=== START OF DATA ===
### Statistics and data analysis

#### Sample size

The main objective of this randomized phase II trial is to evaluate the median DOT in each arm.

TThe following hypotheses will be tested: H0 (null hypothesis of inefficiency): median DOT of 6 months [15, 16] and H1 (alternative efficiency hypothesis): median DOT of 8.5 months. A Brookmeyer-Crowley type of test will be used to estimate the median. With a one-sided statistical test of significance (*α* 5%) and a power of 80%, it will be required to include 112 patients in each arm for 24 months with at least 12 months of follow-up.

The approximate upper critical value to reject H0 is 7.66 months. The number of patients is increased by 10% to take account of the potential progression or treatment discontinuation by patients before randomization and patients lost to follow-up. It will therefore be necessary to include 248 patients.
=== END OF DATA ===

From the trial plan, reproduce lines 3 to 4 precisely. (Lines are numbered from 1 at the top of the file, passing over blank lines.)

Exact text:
The main objective of this randomized phase II trial is to evaluate the median DOT in each arm.

TThe following hypotheses will be tested: H0 (null hypothesis of inefficiency): median DOT of 6 months [15, 16] and H1 (alternative efficiency hypothesis): median DOT of 8.5 months. A Brookmeyer-Crowley type of test will be used to estimate the median. With a one-sided statistical test of significance (*α* 5%) and a power of 80%, it will be required to include 112 patients in each arm for 24 months with at least 12 months of follow-up.